The Colorado Oil and Gas Conservation Commission made the decision after hearing about 11 hours of opinions from industry officials, conservation groups, residents, and leaders from local governments and water utilities, all of whom overflowed the meeting room on Monday.
The parties generally supported the commission’s efforts, but disagreed on the details, including how to protect trade secrets and how quickly the information should be disclosed.
“We understand disclosures are important to the public,” said Tisha Conoly Schuller, president of the trade group Colorado Oil and Gas Association.
Hydraulic fracturing, also known as fracking, involves blasting water, sand and chemicals into rock formations to free oil and natural gas. Companies have been fracking for decades, but as drilling expands to more populated areas, residents near wells have expressed concerns about potential effects on their health and drinking water.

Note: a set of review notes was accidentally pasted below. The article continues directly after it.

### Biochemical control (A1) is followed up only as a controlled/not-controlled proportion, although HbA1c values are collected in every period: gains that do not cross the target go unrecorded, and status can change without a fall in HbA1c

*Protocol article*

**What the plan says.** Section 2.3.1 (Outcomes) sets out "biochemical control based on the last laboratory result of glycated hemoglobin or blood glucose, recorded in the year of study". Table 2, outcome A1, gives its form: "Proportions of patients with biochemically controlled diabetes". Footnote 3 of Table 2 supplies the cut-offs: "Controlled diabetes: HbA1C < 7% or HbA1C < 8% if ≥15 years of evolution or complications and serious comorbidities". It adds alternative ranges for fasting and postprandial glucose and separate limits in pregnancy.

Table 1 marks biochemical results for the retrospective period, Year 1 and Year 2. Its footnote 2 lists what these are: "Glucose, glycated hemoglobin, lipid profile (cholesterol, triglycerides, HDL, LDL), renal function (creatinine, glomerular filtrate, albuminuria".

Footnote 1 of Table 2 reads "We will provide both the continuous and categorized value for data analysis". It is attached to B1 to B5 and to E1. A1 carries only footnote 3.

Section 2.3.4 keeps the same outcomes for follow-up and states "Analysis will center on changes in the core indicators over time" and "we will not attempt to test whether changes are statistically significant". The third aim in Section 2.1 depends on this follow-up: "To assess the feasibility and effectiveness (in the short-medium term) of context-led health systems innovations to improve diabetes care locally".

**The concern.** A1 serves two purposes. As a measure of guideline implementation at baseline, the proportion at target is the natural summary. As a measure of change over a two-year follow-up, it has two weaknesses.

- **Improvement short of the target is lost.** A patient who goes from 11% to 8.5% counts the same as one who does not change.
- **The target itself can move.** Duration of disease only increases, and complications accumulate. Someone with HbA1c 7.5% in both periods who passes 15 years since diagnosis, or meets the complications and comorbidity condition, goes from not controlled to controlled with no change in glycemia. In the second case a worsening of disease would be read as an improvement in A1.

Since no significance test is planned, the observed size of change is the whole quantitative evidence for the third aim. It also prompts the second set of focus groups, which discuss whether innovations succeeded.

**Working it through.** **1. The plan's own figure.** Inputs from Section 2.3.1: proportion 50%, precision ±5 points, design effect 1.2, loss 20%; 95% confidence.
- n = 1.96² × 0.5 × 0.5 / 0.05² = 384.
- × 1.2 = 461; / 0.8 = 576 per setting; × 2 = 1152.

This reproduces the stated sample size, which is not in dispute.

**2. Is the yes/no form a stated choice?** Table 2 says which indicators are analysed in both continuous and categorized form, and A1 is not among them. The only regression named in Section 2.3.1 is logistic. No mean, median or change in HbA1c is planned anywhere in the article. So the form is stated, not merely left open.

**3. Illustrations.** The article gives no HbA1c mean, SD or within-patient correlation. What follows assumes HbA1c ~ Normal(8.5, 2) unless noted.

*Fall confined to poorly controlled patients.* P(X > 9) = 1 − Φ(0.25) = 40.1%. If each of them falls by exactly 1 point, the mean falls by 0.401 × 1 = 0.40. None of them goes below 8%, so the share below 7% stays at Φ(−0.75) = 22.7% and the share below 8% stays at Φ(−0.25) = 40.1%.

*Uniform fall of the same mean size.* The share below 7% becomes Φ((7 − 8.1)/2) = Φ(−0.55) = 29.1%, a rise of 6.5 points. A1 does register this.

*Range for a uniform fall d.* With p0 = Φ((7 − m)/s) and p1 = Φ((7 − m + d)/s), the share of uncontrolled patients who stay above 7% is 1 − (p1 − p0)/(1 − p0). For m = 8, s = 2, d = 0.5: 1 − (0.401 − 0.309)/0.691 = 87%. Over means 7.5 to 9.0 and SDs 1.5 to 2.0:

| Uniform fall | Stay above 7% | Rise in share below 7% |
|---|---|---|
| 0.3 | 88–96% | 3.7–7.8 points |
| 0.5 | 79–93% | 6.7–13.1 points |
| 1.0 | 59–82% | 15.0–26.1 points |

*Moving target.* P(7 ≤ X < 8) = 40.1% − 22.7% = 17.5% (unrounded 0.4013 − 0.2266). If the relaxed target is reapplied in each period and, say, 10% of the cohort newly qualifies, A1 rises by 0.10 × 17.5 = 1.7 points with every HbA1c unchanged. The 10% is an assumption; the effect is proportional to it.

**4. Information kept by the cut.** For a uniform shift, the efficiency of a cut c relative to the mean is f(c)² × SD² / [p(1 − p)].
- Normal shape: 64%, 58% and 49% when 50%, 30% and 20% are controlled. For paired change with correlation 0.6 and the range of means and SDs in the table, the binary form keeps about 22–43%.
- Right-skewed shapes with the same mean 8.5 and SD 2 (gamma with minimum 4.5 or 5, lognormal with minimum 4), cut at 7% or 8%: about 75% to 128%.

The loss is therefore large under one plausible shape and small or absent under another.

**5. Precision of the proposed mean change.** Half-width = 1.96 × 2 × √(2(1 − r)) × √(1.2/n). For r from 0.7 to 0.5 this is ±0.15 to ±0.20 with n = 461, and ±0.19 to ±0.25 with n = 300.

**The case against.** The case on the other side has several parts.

Commission Director David Neslin said requiring companies to publicly disclose what chemicals they use is important for protecting public health and the environment, but more critical are the state’s rules for monitoring wells, ensuring proper casing and cementing around oil and gas wells, and sampling water to help detect contamination.
“It’s only one tool,” Neslin said of public disclosures. “We have other tools that provide more direct protection.”
In recent years, Arkansas, Louisiana, Michigan, Montana, New Mexico, Pennsylvania, Texas and Wyoming have proposed or adopted rules requiring disclosure of fracking chemicals. Only Texas and Colorado have moved to require disclosure of all chemicals, and not just those considered hazardous by workplace regulators, industry representatives said.